Vodafone has started trialling an e-SIM powered air traffic control network for drones as it looks to help attempts to regulate the changing airscape.
The operator has been working with the European Aviation Safety Agency (EASA) on the project, which is aiming to respond to the booming use of drones and crack down on their use for criminal or dangerous purposes.
Figures from the Single European Sky Air Traffic Management Research project estimates that by 2050, drones will clock more than 250 million flying hours per year over heavily populated parts of the European Union. This will be seven times that of conventional aircraft.
Vodafone's Radio Positioning System (RPS) uses a embedded 4G modem and SIM to allow drone operators and air traffic control networks to track them in real time with up to 50 metres accuracy.
The system also enables beyond line of sight control of drones, which Vodafone said would reduce the risk of accidental incursions into restricted areas, as well as protective geofencing, where drones are pre-programmed to automatically land or return to the operator if they stray into protected areas.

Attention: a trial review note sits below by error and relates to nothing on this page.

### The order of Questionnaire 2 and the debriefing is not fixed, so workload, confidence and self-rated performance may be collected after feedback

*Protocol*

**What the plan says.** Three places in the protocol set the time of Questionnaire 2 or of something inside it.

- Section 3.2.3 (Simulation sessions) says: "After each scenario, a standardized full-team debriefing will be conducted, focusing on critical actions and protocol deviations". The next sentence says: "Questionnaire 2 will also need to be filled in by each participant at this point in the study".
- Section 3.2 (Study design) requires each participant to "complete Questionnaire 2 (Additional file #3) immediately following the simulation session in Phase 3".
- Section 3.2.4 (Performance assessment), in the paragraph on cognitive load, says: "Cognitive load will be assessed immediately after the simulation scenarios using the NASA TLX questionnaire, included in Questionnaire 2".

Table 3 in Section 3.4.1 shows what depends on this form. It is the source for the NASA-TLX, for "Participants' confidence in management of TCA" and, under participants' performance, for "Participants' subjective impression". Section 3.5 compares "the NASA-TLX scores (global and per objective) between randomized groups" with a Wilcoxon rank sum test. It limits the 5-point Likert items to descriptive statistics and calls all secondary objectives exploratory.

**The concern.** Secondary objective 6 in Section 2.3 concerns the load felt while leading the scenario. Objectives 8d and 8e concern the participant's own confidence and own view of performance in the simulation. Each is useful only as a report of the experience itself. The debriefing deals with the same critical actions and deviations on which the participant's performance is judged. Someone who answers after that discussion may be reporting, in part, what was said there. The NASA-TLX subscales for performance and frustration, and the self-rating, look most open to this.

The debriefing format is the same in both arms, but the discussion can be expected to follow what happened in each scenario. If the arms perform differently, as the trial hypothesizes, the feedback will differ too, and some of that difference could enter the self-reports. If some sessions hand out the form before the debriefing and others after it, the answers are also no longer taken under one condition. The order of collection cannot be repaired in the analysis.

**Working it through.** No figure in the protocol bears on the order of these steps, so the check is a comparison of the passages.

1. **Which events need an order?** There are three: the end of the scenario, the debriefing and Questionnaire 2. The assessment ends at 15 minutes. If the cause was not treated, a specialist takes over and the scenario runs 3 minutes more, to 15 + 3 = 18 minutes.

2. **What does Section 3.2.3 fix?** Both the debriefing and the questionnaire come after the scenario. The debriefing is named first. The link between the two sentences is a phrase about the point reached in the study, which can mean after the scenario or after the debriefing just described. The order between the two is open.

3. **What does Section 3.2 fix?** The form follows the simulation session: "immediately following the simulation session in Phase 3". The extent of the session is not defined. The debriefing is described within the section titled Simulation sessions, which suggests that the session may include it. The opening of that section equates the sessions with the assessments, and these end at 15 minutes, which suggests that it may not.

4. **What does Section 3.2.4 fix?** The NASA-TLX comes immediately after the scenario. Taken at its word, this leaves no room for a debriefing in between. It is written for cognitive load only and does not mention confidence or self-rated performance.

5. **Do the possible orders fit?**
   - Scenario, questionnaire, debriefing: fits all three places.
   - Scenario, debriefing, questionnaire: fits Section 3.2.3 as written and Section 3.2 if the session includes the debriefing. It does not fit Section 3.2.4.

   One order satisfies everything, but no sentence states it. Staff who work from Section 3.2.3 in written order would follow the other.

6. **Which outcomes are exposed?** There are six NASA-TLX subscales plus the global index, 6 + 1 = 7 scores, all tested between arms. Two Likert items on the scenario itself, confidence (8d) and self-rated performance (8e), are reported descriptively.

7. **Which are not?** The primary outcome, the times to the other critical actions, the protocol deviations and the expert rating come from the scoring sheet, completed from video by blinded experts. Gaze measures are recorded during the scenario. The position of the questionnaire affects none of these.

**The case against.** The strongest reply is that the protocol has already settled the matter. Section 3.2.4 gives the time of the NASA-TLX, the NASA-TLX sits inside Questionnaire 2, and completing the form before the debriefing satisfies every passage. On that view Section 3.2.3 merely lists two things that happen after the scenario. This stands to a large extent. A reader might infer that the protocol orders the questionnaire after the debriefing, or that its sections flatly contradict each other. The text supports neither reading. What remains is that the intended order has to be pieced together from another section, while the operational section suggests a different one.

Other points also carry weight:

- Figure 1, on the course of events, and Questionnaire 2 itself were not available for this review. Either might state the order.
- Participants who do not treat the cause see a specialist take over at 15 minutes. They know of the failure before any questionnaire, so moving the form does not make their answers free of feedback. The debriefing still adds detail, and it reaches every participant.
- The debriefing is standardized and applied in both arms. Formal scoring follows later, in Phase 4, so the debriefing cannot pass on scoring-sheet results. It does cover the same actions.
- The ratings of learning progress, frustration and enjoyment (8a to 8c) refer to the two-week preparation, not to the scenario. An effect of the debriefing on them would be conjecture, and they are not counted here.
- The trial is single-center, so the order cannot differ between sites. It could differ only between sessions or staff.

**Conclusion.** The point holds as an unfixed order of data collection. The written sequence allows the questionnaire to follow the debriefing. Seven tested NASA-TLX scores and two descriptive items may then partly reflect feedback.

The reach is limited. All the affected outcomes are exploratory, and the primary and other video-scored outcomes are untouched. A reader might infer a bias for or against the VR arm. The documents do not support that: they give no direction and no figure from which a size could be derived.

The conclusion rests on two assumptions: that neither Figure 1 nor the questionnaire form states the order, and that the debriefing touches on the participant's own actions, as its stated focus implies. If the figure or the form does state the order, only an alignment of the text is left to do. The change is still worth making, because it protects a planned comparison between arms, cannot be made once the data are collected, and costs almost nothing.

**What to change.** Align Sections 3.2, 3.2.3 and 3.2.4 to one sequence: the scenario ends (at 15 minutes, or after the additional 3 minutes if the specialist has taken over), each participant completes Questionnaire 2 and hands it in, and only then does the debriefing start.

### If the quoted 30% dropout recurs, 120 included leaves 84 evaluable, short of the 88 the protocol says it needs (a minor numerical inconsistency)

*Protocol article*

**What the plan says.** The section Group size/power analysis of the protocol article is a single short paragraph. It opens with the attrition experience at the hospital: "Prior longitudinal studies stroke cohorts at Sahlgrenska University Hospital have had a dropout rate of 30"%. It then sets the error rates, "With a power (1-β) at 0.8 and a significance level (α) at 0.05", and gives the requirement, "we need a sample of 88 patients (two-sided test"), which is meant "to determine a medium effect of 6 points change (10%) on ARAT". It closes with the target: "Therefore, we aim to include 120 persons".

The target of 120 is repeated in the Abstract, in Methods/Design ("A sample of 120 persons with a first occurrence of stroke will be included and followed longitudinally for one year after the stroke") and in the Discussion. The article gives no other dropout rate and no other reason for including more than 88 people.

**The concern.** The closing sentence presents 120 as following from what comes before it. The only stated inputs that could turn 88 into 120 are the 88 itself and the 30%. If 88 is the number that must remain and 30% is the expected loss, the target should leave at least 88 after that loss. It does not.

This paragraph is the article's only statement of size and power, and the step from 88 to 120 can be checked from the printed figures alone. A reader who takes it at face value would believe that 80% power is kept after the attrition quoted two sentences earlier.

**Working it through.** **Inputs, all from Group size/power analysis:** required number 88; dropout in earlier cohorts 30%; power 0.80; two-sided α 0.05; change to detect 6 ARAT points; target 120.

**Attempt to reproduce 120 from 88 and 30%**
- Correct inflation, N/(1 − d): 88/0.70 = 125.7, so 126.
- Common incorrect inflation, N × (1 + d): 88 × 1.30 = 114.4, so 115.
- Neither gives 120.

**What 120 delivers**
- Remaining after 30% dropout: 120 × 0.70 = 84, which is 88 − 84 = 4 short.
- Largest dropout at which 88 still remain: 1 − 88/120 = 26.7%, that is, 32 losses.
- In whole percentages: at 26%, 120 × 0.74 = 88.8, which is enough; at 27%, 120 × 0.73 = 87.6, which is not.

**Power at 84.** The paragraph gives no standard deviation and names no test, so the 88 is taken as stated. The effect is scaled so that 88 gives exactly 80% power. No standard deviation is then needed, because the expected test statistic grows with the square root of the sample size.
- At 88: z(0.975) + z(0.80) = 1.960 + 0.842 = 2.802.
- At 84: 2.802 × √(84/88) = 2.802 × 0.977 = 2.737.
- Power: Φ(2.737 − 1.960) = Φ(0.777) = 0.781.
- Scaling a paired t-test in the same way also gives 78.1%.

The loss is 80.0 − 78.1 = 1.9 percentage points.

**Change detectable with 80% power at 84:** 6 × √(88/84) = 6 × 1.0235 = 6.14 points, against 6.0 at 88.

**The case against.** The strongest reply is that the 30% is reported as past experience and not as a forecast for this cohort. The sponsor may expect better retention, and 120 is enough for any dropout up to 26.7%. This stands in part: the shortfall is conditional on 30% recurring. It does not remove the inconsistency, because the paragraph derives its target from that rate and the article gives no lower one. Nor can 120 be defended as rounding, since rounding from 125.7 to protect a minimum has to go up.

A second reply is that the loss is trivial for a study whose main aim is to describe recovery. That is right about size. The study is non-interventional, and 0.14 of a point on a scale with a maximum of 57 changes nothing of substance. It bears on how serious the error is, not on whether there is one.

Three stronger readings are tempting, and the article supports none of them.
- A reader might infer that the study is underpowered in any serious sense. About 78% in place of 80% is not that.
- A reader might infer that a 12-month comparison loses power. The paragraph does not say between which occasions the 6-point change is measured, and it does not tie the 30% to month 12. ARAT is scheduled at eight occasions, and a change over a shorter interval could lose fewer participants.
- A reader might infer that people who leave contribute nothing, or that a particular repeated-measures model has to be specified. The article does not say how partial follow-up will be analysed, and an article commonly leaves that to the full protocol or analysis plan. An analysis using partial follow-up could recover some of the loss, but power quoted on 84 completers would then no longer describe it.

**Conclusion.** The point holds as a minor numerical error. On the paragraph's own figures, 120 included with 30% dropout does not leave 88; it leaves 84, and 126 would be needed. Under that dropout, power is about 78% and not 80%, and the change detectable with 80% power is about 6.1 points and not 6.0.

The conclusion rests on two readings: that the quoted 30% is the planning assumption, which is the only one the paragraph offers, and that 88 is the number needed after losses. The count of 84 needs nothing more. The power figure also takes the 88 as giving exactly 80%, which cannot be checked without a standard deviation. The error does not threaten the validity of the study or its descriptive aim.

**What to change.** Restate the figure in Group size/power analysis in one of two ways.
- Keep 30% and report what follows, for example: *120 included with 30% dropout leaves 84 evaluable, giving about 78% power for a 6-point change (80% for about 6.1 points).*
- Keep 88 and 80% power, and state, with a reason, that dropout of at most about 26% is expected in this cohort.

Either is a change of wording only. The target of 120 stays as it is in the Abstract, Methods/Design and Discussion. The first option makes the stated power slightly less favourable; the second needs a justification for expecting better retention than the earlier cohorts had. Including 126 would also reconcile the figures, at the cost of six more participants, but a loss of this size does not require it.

Air traffic authorities can also override a drone operator's control when necessary, altering its flight path or forcing it to land.
Vodafone said the system has end-to-end encryption from SIM to base station and its location data is harder to break into or spoof compared to traditional GPS.
Drones can be tracked to a height of 400m, considerably higher than the typical 100m flight height.
Artificial intelligence algorithms, which were also developed by Vodafone, can enable a "very large" number of drones to be tracked and controlled.
The operator has placed its research and intellectual property in the public domain with no licence fees, which it said was a bid to stimulate innovation and accelerate the growth and adoption of drone technology.
In late 2017, the technology was trialled near Sevilla, Spain, where a 1.3 metre wingspan X-UAV drone weighing two kilograms was controlled over a LTE network. The drone transmitted real-time video and flight data during its journey.
Vodafone said it wants to hold further trials in Germany and Spain this year before making the tracking and safety technology available from next year.
It added the technology could ultimately be used to track other IoT devices in future, such as luggage and bicycles, as well as potentially offering better location tracking and enhanced security than GPS.
Vodafone Group Chief Technology Officer Johan Wibergh, said: “This groundbreaking innovation by Vodafone will help to ensure the skies stay safe as drones become ubiquitous, everywhere.”